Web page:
The Shule Yangu initiative represents an important success. The issuance of title deeds to public schools has guaranteed the protection of land owned by schools. The commission has worked hard to recover public land allocated to various state agencies, including the Water Ministry, the National Youth Service, the Kenya Prisons Department, Kenya Ports Authority and the Kenya Maritime Authority, which was subsequently grabbed by private developers. (See, for example, the Makupa Causeway and Kitale Museum cases.)

Although our focus in this article has not been on rehashing graft narratives, it is important to acknowledge how much harm has been done to the commission’s independence and non-partisanship by recent scandals. Allegations of impropriety and of corruption have become commonplace. The commission’s credibility has been called into question since the loss of data on compensation payments for land which it was holding on an internal computer. It has been embroiled in land compensation scandals. Serious doubts have been cast over the integrity of some commissioners.

The commission has not only lost the public’s trust, it has also lost its status as an independent guardian of the Constitution in the land arena and has become associated instead with the sorts of land wrongs for which the land ministry is infamous. Most recently, by allowing the regularisation of title to the land on which Weston Hotel sits, the commission caused much upset. Why, asked Kenyans, did it not give the same opportunity to the many properties that were demolished after it was established that they were sitting on public or riparian land? Differential treatment of this sort casts doubt on the commission’s independence in discharging its mandate.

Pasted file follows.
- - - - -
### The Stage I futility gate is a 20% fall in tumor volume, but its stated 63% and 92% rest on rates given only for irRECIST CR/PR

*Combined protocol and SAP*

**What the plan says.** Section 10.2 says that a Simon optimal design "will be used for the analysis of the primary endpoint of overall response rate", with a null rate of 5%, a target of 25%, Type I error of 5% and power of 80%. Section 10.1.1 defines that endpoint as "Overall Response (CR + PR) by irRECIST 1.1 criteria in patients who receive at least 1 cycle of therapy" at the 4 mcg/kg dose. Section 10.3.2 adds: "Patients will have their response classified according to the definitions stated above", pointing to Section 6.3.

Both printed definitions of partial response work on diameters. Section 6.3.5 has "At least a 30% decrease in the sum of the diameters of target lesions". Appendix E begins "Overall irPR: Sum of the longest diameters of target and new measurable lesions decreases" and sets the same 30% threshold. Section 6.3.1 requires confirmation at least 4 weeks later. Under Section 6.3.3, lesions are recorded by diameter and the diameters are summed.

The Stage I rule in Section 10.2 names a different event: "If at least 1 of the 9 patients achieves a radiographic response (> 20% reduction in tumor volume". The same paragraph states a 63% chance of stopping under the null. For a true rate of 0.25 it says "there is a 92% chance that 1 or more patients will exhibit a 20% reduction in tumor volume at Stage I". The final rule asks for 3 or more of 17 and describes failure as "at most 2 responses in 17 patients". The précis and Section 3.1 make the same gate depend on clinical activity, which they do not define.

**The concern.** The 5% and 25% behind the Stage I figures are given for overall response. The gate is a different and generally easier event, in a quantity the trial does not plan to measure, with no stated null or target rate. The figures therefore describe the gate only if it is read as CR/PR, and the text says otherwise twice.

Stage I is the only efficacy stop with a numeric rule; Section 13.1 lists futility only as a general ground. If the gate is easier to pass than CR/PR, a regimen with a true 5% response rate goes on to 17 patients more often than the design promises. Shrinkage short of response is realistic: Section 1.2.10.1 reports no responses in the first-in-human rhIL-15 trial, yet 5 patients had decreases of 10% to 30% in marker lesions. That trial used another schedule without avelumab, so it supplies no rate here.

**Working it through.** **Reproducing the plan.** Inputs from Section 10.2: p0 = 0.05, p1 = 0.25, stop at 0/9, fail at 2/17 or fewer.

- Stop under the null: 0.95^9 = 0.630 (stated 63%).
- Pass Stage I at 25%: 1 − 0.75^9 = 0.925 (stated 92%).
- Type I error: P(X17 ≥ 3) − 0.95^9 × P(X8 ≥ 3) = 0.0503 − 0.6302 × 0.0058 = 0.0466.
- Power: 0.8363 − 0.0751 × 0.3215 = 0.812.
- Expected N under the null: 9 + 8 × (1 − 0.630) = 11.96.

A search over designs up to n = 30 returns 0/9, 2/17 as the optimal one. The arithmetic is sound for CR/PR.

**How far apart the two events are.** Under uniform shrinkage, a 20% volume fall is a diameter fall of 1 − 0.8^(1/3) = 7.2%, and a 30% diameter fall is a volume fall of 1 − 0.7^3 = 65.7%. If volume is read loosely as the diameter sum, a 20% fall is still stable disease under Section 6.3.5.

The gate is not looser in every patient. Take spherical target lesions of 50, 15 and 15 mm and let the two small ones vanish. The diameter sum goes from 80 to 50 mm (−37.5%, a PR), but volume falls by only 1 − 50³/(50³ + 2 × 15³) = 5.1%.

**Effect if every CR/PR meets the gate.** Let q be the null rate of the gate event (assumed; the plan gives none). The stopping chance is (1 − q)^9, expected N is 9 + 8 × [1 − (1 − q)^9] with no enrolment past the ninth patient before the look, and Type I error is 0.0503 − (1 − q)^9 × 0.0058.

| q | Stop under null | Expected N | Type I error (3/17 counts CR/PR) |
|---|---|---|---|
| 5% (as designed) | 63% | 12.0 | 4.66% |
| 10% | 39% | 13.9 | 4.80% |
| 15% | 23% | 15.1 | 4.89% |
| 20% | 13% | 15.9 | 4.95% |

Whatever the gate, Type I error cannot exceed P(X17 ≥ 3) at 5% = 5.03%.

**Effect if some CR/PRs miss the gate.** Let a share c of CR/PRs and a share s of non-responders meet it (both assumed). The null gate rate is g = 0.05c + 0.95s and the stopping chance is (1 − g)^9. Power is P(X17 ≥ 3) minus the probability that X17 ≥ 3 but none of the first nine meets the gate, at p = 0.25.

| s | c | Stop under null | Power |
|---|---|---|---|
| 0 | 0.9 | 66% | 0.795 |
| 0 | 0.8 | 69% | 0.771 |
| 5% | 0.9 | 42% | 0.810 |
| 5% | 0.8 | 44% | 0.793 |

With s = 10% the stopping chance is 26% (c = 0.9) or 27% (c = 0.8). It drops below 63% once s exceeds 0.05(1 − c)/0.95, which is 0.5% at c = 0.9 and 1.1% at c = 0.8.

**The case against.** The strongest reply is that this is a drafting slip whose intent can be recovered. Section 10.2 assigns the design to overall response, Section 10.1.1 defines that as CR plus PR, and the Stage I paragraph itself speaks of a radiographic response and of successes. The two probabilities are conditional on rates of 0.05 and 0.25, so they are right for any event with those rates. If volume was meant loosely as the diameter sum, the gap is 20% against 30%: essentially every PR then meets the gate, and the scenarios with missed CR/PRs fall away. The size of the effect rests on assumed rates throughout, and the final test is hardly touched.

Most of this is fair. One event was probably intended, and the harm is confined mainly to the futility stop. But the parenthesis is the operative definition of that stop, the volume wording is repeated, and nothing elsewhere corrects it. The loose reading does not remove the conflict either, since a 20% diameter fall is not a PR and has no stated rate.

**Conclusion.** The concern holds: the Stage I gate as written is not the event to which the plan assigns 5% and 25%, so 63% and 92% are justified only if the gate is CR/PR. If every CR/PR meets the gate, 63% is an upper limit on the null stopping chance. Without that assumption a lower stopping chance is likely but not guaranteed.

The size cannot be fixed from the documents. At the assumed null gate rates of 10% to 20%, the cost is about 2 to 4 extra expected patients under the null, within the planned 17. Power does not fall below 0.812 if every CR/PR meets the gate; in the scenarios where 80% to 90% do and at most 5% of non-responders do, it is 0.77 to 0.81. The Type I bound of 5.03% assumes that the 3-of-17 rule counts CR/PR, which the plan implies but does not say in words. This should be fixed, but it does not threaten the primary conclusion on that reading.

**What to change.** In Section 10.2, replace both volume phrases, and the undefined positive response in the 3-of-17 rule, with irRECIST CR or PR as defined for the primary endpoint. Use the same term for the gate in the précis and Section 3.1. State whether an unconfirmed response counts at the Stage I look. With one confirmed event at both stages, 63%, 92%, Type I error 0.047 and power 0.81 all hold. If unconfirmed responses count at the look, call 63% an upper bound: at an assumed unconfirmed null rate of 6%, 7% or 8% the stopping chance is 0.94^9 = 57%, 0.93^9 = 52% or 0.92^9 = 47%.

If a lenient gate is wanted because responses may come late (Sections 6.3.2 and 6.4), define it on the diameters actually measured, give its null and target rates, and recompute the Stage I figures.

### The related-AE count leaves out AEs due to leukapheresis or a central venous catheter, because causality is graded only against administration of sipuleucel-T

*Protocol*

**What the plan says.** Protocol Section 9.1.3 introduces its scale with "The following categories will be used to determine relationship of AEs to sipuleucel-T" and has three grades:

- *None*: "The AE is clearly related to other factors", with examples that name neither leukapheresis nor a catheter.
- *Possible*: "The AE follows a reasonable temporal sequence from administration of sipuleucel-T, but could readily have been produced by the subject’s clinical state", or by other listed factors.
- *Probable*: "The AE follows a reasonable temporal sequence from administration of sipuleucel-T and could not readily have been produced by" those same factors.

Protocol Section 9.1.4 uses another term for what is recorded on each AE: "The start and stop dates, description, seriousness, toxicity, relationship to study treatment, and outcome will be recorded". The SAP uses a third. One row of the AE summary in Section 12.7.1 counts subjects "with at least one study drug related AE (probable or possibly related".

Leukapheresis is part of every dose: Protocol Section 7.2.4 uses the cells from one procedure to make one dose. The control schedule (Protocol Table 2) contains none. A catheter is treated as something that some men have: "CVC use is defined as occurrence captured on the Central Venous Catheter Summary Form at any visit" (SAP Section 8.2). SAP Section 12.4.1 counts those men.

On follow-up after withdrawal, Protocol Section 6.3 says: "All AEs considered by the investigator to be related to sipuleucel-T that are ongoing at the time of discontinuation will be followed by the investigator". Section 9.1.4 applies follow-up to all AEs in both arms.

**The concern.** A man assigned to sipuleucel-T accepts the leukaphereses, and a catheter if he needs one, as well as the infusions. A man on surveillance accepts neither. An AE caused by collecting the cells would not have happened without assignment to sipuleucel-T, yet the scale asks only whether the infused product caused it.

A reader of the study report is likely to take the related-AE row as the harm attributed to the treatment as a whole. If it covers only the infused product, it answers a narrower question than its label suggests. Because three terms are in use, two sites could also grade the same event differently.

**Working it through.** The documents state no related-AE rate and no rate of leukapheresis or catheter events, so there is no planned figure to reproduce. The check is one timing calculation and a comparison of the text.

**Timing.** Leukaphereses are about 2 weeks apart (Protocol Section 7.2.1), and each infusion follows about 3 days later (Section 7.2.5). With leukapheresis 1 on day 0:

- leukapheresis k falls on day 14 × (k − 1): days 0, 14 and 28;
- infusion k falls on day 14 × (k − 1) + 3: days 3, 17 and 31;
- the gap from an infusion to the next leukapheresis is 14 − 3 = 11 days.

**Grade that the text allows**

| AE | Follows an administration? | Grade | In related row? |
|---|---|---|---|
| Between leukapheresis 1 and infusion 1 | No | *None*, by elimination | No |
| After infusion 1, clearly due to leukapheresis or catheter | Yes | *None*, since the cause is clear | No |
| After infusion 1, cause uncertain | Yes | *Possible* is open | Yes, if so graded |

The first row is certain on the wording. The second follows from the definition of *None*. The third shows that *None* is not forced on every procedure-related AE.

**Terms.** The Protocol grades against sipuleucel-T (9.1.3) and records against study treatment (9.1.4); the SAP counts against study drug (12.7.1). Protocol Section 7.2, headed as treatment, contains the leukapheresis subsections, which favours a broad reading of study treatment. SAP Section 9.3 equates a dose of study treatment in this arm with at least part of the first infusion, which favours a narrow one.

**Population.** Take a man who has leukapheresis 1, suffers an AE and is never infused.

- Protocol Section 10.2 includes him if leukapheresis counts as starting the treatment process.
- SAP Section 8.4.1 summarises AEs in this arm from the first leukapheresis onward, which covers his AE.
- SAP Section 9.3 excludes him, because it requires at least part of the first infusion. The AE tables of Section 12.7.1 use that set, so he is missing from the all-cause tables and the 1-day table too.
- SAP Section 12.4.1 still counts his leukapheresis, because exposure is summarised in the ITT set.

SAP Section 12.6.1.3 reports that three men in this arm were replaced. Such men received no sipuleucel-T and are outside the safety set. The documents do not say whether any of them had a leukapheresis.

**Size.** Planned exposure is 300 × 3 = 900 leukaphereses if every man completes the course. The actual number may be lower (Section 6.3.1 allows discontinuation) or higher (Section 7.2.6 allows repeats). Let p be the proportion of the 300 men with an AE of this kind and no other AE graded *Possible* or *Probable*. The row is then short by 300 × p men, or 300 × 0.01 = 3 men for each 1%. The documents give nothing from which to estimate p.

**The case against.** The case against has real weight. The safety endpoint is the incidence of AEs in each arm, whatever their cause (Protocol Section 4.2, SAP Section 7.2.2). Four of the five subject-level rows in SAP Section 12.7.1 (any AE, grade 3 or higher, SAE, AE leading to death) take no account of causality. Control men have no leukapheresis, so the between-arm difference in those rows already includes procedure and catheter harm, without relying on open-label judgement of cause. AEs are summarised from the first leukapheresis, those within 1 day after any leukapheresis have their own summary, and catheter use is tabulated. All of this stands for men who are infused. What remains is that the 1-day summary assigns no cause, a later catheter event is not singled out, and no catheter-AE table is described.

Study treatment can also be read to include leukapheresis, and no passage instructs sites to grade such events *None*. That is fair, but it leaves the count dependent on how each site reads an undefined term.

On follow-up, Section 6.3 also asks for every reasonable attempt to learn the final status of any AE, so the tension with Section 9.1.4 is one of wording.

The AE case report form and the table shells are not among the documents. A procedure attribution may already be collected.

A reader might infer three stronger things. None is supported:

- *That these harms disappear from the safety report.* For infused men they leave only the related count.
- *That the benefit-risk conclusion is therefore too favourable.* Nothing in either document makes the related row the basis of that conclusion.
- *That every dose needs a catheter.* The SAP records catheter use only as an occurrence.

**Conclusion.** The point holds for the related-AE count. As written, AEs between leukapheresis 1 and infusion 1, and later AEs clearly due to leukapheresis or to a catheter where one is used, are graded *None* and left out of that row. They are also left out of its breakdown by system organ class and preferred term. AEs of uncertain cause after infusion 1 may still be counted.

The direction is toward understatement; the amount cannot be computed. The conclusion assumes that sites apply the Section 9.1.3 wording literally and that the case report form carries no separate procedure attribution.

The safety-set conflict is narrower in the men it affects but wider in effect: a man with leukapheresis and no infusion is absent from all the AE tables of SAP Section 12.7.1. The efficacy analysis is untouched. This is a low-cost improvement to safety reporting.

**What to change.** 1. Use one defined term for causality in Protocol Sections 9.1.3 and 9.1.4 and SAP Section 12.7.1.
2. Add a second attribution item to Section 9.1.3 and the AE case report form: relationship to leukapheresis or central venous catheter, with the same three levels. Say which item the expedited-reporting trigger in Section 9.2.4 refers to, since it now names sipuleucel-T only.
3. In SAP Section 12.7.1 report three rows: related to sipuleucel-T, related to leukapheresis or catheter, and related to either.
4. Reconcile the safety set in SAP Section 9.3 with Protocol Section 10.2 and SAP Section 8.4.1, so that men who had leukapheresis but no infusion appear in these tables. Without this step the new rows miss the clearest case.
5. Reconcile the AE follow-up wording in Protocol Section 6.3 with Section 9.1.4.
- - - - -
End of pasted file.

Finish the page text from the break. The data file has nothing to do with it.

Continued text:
The coming years

In discharging their responsibilities, the new land commissioners must have at the front of their minds the public and administrative law framework that should govern their work. Unlike other independent commissions, the land commission has a unique and symbiotic relationship with the executive in the form of the Ministry of Lands. Negotiating this relationship has not been easy but a renewed National Land Commission will reconnect with constitutional history and with the long-standing demands of Kenyans for an accountable and independent institution in charge of land.

The commission has not only lost the public’s trust, it has also lost its status as an independent guardian of the Constitution in the land arena and has become associated instead with the sorts of land wrongs for which the land ministry is infamous. Most recently, by allowing the regularisation of title to the land on which Weston Hotel sits, the commission caused much upset. Why, asked Kenyans, did it not give the same opportunity to the many properties that were demolished after it was established that they were sitting on public or riparian land?

The public law model we have suggested emphasises administrative duties, restraint of public officials and accountability. These are the constitutional values with which the land commission was inaugurated. Since then, a private land law model has been allowed to predominate, including in the landmark Supreme Court ruling on the relationship between the land ministry and the land commission and in the analyses of most commentators on land matters. A public law model retrieves Kenyans’ hopes for a different and better way to manage and administer land as the commission enters its next phase.


Published by the good folks at The Elephant.